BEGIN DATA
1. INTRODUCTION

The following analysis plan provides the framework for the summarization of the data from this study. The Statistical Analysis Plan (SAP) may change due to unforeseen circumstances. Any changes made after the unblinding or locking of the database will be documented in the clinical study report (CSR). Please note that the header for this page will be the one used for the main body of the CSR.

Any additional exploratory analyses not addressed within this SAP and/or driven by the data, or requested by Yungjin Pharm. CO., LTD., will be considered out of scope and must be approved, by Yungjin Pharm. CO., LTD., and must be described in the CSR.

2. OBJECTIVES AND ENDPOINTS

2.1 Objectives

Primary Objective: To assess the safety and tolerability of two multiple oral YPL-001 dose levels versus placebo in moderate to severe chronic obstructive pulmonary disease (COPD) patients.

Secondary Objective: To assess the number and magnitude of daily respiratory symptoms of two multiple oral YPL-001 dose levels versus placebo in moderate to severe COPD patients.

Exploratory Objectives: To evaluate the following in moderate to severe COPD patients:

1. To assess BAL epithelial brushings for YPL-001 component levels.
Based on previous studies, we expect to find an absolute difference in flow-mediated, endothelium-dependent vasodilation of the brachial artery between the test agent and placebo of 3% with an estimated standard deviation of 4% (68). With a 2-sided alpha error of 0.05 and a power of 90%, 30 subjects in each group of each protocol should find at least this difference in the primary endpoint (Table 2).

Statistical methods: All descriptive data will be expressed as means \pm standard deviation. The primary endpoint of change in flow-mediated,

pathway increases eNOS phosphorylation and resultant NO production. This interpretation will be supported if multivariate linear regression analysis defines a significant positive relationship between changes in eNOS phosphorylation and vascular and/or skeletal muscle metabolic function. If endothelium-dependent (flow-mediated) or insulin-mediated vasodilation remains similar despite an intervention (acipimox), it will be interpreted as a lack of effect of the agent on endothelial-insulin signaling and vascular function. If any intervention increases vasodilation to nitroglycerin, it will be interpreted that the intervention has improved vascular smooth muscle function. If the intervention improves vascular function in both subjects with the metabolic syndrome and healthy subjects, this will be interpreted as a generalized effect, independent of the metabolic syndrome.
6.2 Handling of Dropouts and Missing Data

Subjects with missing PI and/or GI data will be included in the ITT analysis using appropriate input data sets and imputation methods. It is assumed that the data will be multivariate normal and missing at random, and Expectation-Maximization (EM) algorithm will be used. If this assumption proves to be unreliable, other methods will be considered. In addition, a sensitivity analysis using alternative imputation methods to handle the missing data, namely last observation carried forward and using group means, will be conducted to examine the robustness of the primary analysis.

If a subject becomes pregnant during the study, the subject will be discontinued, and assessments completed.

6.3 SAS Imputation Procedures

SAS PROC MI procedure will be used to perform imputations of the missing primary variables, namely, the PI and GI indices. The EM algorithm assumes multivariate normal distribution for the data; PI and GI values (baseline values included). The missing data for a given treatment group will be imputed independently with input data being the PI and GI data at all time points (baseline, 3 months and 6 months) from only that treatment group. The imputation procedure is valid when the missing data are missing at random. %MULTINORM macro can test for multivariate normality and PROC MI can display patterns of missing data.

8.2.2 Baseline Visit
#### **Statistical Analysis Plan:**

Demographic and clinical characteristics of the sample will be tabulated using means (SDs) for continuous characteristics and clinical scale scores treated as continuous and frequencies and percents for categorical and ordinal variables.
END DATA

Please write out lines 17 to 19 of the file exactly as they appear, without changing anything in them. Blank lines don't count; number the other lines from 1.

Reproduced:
SAS PROC MI procedure will be used to perform imputations of the missing primary variables, namely, the PI and GI indices. The EM algorithm assumes multivariate normal distribution for the data; PI and GI values (baseline values included). The missing data for a given treatment group will be imputed independently with input data being the PI and GI data at all time points (baseline, 3 months and 6 months) from only that treatment group. The imputation procedure is valid when the missing data are missing at random. %MULTINORM macro can test for multivariate normality and PROC MI can display patterns of missing data.

8.2.2 Baseline Visit
#### **Statistical Analysis Plan:**